[ ] Once you figure out the best place for your feet, do another ten laps. Time yourself on the last lap and try to be 25 percent faster than your tenth time.
[ ] Overall, aim to do at least 50 laps over the course of two days.


5. Leading 2: Vertical and overhanging terrain.
Sessions 5 and 6
[ ] Find a 30 to 50-foot vertical cliff. Slightly overhanging is okay. A gym with a bolt ladder is ideal.
[ ] Aid once, timing yourself to get a benchmark.
[ ] Aid like you free climb: Aid three times trying to use as many face holds as possible (and grabbing the Aider as little as possible).
[ ] Introduce the fifi hook. Do three laps with the fifi at different lengths to figure out the right length.
[ ] Introduce the daisy chains. Do three laps.
[ ] Top-stepping. Do three laps where you top-step every piece using holds or features on the wall for balance (when possible).
[ ] Top-stepping. Do three laps where you top-step every piece without using any holds or features on the wall for balance.

6. Following 2: Vertical and overhanging terrain.
Session 7
Where: Set up a free hanging rope at a cliff, climbing gym or tree.
[ ] Jug once, timing yourself to get a benchmark.
[ ] Jug ten times. Focus on smooth but consistent movement.
[ ] On the tenth time try be 50 to 75 percent faster than on your first benchmark time.
[ ] Adjust the length of daisy chain and go five times. Time the fifth one and compare it to the time before. Go with the daisy length that is most comfortable and gives the best time.
[ ] Adjust the height of your feet in the Aiders and go five times. Time the fifth lap and compare it to the time before. Go with the Aider height that is most comfortable and gives the best time.
[ ] Once you figure out the best place for your feet, do another ten laps. Time yourself on the last lap and try to get 25 percent faster than on your tenth time.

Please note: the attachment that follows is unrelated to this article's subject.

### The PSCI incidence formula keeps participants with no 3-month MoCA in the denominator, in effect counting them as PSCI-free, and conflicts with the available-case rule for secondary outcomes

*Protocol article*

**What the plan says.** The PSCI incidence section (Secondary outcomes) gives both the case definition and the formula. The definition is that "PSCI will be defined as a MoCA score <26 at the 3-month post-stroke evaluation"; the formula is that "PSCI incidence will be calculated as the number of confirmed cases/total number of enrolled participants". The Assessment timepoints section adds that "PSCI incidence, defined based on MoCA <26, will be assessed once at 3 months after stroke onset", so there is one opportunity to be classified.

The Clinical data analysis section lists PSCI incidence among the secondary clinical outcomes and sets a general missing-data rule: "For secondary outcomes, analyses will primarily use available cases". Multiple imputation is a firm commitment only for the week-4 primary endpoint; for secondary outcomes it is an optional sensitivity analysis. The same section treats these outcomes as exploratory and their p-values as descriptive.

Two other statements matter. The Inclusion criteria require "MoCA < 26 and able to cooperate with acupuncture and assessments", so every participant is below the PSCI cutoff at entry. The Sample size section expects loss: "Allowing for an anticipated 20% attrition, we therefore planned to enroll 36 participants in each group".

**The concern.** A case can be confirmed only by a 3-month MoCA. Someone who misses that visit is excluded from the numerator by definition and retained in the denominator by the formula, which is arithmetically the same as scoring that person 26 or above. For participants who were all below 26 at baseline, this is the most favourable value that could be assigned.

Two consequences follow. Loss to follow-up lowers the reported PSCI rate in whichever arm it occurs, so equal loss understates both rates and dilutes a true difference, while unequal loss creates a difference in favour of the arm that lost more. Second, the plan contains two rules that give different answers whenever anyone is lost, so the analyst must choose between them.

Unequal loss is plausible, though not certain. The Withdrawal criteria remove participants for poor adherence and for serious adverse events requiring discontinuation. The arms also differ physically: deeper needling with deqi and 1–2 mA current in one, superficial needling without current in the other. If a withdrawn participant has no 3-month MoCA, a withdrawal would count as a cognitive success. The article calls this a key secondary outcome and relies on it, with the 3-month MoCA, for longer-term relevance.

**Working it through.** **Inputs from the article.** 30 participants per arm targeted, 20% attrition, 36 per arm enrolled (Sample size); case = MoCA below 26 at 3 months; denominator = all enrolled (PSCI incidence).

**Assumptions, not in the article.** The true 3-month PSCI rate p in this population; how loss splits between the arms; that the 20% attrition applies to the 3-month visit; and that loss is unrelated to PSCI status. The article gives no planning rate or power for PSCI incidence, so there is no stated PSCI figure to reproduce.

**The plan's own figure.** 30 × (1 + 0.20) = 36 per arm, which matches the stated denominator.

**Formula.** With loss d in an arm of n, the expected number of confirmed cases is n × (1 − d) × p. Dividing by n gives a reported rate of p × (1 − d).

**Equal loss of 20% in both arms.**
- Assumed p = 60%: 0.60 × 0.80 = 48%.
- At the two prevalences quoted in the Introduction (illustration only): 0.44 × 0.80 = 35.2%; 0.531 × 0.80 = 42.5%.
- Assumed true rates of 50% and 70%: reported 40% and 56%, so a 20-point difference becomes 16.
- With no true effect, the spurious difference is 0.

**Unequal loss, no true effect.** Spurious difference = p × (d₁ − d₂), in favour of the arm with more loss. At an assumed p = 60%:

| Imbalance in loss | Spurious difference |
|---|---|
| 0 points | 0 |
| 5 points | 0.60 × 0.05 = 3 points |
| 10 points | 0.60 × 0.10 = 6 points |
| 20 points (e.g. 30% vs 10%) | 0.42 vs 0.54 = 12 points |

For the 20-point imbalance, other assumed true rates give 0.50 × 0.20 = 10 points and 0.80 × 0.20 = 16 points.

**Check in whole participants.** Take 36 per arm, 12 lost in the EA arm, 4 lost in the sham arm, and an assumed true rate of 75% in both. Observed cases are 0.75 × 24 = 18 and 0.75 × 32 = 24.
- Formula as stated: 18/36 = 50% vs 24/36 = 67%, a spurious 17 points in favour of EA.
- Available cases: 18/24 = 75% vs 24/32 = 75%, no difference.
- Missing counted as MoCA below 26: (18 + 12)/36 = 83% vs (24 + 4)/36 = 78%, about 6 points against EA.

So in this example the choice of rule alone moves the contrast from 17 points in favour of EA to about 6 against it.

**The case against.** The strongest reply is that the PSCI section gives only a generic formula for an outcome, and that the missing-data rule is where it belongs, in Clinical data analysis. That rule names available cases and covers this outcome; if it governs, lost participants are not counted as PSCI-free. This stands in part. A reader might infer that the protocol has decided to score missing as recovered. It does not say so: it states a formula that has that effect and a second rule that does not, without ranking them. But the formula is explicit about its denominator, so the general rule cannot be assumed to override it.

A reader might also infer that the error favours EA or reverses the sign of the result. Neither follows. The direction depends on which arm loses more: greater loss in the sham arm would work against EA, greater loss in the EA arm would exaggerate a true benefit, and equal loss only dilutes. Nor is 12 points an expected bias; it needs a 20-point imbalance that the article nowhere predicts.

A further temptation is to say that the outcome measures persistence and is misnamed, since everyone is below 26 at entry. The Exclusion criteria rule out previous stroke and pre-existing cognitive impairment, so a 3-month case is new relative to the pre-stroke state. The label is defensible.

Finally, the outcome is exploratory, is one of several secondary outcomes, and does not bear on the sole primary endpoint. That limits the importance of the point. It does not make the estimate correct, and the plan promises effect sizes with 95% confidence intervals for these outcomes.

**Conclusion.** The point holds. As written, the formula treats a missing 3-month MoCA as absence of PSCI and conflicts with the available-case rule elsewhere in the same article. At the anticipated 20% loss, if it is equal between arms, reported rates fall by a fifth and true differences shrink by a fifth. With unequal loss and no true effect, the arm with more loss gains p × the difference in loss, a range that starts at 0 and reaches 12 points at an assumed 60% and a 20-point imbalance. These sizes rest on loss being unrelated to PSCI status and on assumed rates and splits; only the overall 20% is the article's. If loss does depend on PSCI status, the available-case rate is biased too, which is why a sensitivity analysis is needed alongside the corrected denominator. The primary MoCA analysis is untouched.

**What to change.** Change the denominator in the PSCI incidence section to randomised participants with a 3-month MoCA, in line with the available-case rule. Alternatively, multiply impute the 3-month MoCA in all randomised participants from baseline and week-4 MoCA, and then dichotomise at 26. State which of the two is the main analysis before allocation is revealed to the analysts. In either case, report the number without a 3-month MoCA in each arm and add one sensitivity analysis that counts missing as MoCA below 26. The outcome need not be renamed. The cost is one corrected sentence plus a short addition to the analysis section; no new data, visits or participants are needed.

[ ] Get a good arm pump.
[ ] Recover for two days.
[ ] Anchor a free-hanging rope 20 to 30 feet up. Make sure the rope length is at least 200 feet. Build your jugging muscles so they won't lock up with cramps on Day 3 of the big wall.


7. Acquire clean aid protection.
[ ] Borrow, buy or improvise whatever gear to enhance your free climbing rack. If you are going to buy gear, check out OutdoorGearLab's Big Wall Gear Reviews


8. Leading 3: Placing gear.
Sessions 8 and 9
Where: A 30 to 50-foot-tall C1 and slightly low angle cliff.
[ ] Aid once, timing yourself to get a benchmark.
[ ] Aid five to ten times. Focus on smooth but consistent movement.
[ ] Time yourself on the tenth time. You want to be 50 to 75 percent faster than on the first time.
[ ] Try five to ten times where you a little slower but focus on fluidity. Try to never stop moving up the Aiders from one piece to the next.
[ ] Time yourself again, focusing on speed. Try to get 20 percent faster than on your last time.
[ ] Overall, aim to do at least 25 to 50 laps over the course of two sessions.


9. Following 3: Cleaning gear.
Sessions 10 and 11
Where: A 30 to 50-foot-tall, slightly low angle C1 cliff.
[ ] Clean once, timing yourself to get a benchmark.
[ ] Clean five to ten times. Focus on smooth but consistent movement.
[ ] Time yourself on the tenth time. You want to be 50 to 75 percent faster than on the first time.
[ ] Try five to ten times where you a little slower but focus on fluidity. Try to never stop moving up the Aiders from one piece to the next.
[ ] Time yourself again, focusing on speed. Try to get 20 percent faster than on your last time.
[ ] Overall, aim to do at least 25 to 50 laps over the course of two sessions.


10. Building Anchors and Basic Aid Course.
Session 12
Where: Any place where you can stand on the ground and have three to five pieces around chest level.
[ ] Build an anchor of three to five pieces of gear using a cordalette. Break down the anchor and rebuild it a couple more times.
[ ] Use different pieces and build and break down a few more anchors.